So, what have I learnt from failure?

Failure Lesson #1: Experience

The first important lesson gained from failure is experience.  It’s through experience that we learn what does or doesn’t work in business.  Will my new product or service be well received by my customers? The experience I have had in international business allows me to pass on this knowledge to my customers as I know what works and what doesn’t when entering international markets.

Lesson #2: Knowledge

Knowledge is power and through failure we acquire volumes of knowledge. That knowledge can be harnessed in the future to overcome the very failure that inflicted so much pain in the first place. Nothing can replace the knowledge gained from failure.  Each time I fail in a business process or selling technique, I gain important insight.  I can then enhance and learn from that failure, moving confidently forward with a new approach.

Lesson #3: Resilience and sustainability

The more resilience you build into your business, the more sustainable it will become. Failure signifies weak points in your business processes and strategy.  You can then focus and remedy these shortcomings and build a stronger business over the long-term.

Lesson #4: Growth

When we fail, through knowledge and resilience we grow. We reach deeper meanings and understandings about our businesses and why we’re doing the things that we’re doing. This helps us to reflect and take things into perspective, developing meaning from painful situations.  Growth allows you to eliminate the errors and create streamlined processes in your business culture.

Lesson #5: Value

Value is very important.  Failure not only provides feedback on what your clients value but also where to invest your time. It’s through failure that you can determine the perceived and real value that you offer your clients.  As the saying goes, there is no point flogging a dead horse.  Failure helps you identify the dead and winning horses quickly.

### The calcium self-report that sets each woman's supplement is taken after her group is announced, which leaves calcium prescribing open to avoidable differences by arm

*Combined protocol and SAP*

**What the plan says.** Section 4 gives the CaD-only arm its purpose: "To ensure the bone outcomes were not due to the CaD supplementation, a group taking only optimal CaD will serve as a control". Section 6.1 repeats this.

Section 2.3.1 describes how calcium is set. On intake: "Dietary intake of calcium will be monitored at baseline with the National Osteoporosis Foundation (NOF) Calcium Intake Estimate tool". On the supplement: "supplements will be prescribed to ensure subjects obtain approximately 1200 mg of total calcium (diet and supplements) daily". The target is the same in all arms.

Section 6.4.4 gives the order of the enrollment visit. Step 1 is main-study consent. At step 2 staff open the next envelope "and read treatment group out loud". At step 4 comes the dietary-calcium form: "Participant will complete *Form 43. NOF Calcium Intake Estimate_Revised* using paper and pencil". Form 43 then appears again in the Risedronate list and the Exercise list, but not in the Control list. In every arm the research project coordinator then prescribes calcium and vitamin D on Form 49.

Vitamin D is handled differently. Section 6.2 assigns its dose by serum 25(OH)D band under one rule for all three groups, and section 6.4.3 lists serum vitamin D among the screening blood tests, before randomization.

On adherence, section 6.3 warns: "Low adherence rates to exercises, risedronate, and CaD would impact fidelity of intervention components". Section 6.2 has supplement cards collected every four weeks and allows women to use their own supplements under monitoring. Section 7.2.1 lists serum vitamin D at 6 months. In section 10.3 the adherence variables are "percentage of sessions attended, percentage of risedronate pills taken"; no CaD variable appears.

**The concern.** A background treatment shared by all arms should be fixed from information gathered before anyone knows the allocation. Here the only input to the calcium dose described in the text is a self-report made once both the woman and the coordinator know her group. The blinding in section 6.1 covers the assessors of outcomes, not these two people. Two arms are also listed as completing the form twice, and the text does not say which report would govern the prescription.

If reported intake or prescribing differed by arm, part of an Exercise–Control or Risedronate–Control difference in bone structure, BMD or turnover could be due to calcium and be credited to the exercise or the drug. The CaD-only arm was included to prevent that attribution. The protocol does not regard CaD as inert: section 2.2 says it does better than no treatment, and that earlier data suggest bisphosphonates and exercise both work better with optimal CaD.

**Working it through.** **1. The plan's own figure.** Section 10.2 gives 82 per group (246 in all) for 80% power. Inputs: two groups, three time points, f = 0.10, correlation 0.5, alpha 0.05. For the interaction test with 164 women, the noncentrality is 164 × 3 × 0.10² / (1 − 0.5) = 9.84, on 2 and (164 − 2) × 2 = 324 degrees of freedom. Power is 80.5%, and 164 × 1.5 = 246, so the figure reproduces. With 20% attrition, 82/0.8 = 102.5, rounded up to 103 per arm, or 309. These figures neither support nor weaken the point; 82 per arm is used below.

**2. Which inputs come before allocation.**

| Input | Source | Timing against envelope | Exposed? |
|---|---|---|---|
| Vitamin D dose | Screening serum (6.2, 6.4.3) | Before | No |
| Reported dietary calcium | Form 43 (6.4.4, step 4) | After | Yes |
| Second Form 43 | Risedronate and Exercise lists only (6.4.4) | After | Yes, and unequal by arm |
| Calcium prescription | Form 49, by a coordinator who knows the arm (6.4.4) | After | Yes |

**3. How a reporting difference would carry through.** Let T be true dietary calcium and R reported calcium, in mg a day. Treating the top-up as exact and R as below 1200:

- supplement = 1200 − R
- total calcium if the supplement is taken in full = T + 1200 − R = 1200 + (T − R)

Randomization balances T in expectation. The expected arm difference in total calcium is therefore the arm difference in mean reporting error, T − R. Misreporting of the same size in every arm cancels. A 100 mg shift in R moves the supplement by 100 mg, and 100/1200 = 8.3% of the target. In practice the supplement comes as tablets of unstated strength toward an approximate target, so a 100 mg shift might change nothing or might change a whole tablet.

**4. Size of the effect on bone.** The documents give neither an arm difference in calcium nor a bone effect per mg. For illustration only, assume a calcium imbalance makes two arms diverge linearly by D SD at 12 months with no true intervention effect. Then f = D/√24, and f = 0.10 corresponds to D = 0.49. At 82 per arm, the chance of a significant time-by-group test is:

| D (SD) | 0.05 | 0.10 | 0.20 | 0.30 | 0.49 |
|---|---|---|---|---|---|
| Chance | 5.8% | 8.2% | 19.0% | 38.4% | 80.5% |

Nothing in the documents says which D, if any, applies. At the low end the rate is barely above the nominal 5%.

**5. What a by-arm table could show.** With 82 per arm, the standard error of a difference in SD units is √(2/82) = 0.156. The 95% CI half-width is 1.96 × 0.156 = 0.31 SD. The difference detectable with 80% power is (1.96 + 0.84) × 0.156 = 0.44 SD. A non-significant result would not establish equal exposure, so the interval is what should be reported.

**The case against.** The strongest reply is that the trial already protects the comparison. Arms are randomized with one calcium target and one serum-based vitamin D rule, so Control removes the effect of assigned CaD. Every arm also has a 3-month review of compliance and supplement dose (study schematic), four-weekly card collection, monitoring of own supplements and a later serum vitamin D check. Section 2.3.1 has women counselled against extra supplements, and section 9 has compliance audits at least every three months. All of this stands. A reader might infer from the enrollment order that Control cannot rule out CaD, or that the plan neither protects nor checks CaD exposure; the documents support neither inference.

Lesson #6: Fail fast

‘Fail fast’ is a philosophy that values extensive testing and incremental development to determine whether an idea has value. An important goal of the philosophy is to cut losses when testing reveals something isn’t working and quickly try something else, a concept known as pivoting.  In business, when you fail, fail fast.  Learn and move on quickly.

Failure will always be a part of succeeding in business. While its often difficult to enjoy failure, especially when your business is collapsing around you, do your best to acknowledge it as a learning process that you will gain strength from.  Ignore the naysayers. Throughout my business career I’ve been told ‘it can’t be done’, ‘it won’t work’, ‘I told you so’ and ‘you should have listened to me’.  These words are some of the most motivational comments to hear! I then have pinpoint focus to prove those naysayers wrong.

One of the best pieces of advice I’ve ever received was, ‘it’s okay to fail but it’s not okay to give up!’ So fail fast, pick yourself up and reiterate – you will then succeed.  Pushing forward and not giving up is quite possibly one of the best ways to recover from failure. Remember, it’s not true failure unless you throw in that proverbial towel and wholeheartedly give up forever.

Graham Dockrill is an entrepreneur, investor and sales strategist and has founded several technology start-ups.  Focusing on aligning international strategy and sales, www.citrustreeconsultants.com supports companies launching into new markets.  Building on the successes and failures of previous endeavours Graham provides valuable insights and learnings on growing your business.